WIT Press


CARBON RECYCLING AS AN ENABLER OF A RENEWABLE HYDROGEN ECONOMY

Price

Free (open access)

Paper DOI

10.2495/ESUS170451

Volume

224

Pages

8

Page Range

491 - 498

Published

2017

Author(s)

STEFAN PETTERS, DI KLAUS MAUTHNER, KALVIN TSE

Abstract

In a simplified view, nature builds any life matter from just carbon and water, chemically storing the sun’s transformative energy in compounds of carbon backbones, carrying hydrogen and half as much oxygen. From the time mankind discovered fire, carbohydrates became popular for burning, something which was later extended to their deceased ancestors, already transformed into fossil hydrocarbons. So, the world’s most used resource became carbon. As long as only terrestrial carbon was used, the biosphere’s metabolism could provide for circularity, but as soon as fossil carbon from earlier eons was consumed, on top of the terrestrial carbon cycle, Western civilization, followed by emerging societies, started to build an increasing atmospheric carbon stock in the form of CO2. Today’s widespread do-gooder renewable energy dogmatism unfortunately does not distinguish between retention of primary chemical energy and recovery of secondary energy, which is usually a lavish waste of renewable carbon. Why consume terrestrial carbon by burning or incineration, independent of demand, while nature uses carbon as its favourite form to store chemical energy? For over 200 years, water gas, being a mixture of carbon monoxide and hydrogen, was produced by passing steam over a carbon blaze from e.g. coal. Followed by a water-shift reaction of the water gas, pure hydrogen can be delivered on demand, storing 9.75MJ clean primary energy per tonne CO2 disposed, after using part of the output as transformation energy input. So, the worst negligence of our civilization is ignoring the crude oil carbon substitute value recoverable from our terrestrial carbonaceous debris. While discarding all this carbon into the air, whether by burning it at extra cost or just letting it rot untreated, potentially poisoning the waters on top, we import three barrels of crude oil per average tonne Municipal Solid Waste [MSW] unnecessarily, that could be substituted by physically captured terrestrial carbon for re-use, either in chemical synthesis or by steam-reforming chemical energy transformations of the energy stored in the recycled carbon for on-demand consummation at arm’s length cost, with substituted fossil resources as a renewable energy.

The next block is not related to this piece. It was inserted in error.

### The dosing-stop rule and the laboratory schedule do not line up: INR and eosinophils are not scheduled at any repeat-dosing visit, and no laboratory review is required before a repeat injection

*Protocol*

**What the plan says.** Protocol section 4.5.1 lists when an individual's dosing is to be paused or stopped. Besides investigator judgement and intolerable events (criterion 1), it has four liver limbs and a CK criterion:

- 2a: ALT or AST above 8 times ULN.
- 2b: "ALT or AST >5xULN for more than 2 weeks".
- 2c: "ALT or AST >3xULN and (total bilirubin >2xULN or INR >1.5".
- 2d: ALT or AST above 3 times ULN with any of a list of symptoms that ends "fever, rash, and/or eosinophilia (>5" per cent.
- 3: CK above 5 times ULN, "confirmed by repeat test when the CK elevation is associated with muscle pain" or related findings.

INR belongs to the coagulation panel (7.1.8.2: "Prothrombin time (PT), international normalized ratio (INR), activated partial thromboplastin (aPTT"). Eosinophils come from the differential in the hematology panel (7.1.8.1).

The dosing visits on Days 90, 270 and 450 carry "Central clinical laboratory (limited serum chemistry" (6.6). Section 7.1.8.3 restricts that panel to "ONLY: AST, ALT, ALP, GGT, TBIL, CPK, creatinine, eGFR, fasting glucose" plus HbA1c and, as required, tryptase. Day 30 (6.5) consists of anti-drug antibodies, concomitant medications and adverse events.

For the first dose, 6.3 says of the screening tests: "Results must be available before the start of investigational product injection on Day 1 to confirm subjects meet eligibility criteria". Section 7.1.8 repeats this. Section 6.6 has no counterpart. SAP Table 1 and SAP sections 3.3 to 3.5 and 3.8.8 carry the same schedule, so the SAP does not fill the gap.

Keywords

2°C carbon budget, acetylene chemistry, carbon capture, carbon efficiency, carbon stock, chemical synthesis, energy storage, hydrogen, re-use, terrestrial carbon